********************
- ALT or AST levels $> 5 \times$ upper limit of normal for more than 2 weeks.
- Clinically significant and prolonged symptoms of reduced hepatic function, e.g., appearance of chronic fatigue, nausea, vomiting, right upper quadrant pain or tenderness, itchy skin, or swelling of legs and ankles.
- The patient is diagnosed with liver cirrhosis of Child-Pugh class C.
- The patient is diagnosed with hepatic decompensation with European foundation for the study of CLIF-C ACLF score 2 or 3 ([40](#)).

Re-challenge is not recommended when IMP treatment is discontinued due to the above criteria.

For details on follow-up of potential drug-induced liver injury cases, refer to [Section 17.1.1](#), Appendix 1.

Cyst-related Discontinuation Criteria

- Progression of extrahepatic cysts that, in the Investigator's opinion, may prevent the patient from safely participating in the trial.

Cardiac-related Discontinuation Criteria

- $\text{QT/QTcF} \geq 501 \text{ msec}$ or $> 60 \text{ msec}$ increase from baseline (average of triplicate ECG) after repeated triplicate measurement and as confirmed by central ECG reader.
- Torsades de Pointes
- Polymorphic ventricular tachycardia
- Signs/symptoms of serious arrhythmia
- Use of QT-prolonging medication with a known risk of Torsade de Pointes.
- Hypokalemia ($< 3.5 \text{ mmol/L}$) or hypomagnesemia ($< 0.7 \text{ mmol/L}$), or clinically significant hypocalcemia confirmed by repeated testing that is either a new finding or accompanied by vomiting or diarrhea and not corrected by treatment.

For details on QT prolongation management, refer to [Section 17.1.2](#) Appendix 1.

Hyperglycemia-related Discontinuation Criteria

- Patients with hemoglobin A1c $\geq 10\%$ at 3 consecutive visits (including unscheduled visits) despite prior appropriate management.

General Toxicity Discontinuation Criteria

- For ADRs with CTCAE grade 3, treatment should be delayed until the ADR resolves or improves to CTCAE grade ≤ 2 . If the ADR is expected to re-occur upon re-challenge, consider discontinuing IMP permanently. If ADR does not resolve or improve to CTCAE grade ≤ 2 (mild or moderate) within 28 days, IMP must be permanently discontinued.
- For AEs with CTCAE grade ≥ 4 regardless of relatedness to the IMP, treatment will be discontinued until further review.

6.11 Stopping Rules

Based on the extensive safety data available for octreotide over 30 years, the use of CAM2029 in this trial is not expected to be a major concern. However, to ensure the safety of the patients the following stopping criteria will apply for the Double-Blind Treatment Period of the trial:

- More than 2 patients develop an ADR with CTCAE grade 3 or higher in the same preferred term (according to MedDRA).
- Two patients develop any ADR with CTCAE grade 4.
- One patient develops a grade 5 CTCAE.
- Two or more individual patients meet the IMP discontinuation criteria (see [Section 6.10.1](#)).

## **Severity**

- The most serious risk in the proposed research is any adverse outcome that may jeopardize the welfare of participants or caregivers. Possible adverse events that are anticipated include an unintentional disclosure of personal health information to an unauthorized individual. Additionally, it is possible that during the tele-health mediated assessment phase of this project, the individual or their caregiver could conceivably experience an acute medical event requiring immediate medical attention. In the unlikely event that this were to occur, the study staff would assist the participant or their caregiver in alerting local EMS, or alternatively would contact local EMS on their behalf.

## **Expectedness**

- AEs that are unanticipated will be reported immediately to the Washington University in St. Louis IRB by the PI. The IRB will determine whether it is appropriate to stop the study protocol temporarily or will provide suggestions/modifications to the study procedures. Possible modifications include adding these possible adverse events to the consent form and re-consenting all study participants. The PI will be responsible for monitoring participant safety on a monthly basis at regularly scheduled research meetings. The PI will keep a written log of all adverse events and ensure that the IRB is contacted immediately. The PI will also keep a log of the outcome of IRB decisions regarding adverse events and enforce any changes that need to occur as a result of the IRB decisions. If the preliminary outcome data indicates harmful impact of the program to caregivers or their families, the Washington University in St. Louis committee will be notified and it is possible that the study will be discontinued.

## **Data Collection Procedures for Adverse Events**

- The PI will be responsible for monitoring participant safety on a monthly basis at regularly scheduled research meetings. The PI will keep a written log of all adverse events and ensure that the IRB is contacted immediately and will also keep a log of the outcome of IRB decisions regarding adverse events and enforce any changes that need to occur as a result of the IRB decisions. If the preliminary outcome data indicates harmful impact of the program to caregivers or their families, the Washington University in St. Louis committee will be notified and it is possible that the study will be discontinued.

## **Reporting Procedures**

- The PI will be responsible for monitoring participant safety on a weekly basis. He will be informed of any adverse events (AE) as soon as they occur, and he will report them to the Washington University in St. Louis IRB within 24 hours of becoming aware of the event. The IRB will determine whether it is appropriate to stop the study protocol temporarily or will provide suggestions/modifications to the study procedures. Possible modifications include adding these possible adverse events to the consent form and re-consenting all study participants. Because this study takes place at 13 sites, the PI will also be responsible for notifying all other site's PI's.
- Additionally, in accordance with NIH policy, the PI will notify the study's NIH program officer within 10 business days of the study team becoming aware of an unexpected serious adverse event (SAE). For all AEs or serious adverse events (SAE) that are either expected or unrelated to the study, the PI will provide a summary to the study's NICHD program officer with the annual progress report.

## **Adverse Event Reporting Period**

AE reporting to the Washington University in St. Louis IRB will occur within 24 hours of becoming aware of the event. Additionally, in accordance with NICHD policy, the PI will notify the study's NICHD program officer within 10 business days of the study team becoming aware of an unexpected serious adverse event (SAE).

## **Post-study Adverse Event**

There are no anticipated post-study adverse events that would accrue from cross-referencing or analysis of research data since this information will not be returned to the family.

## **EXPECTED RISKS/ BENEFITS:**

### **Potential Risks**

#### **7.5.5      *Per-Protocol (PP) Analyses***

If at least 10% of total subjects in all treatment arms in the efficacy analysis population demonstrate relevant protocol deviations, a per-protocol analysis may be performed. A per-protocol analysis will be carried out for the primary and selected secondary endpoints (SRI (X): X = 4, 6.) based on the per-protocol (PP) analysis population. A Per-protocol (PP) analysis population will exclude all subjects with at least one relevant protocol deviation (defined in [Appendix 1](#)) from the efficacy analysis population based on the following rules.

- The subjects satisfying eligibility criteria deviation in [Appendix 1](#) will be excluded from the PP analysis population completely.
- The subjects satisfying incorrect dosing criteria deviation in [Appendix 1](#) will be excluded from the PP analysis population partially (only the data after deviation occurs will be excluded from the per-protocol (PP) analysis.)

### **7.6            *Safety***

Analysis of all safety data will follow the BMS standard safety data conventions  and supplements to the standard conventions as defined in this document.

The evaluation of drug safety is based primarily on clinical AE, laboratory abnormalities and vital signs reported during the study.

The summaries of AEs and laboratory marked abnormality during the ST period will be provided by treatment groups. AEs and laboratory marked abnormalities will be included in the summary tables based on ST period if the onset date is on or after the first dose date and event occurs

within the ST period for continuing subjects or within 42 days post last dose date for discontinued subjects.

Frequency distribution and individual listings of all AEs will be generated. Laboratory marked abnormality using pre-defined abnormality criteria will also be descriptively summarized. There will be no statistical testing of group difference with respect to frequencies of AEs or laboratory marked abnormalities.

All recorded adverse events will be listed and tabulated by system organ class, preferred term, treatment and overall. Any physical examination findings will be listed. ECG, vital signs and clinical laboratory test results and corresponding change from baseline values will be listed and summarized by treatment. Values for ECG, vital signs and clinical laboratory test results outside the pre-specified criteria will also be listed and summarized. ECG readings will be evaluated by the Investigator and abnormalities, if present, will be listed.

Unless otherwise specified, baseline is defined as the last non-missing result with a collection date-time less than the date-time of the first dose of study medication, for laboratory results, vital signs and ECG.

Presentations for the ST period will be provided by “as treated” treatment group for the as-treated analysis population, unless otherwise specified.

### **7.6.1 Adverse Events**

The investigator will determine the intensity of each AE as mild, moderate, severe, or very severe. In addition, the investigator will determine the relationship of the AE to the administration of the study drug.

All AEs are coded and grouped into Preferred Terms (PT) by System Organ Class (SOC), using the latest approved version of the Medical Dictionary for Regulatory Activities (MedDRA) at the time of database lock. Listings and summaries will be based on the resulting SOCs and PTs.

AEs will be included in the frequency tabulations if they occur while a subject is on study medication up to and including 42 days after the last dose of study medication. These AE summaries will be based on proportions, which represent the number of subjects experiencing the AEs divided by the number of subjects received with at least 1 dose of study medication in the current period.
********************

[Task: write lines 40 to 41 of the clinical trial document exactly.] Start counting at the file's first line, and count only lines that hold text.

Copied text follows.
There are no anticipated post-study adverse events that would accrue from cross-referencing or analysis of research data since this information will not be returned to the family.

## **EXPECTED RISKS/ BENEFITS:**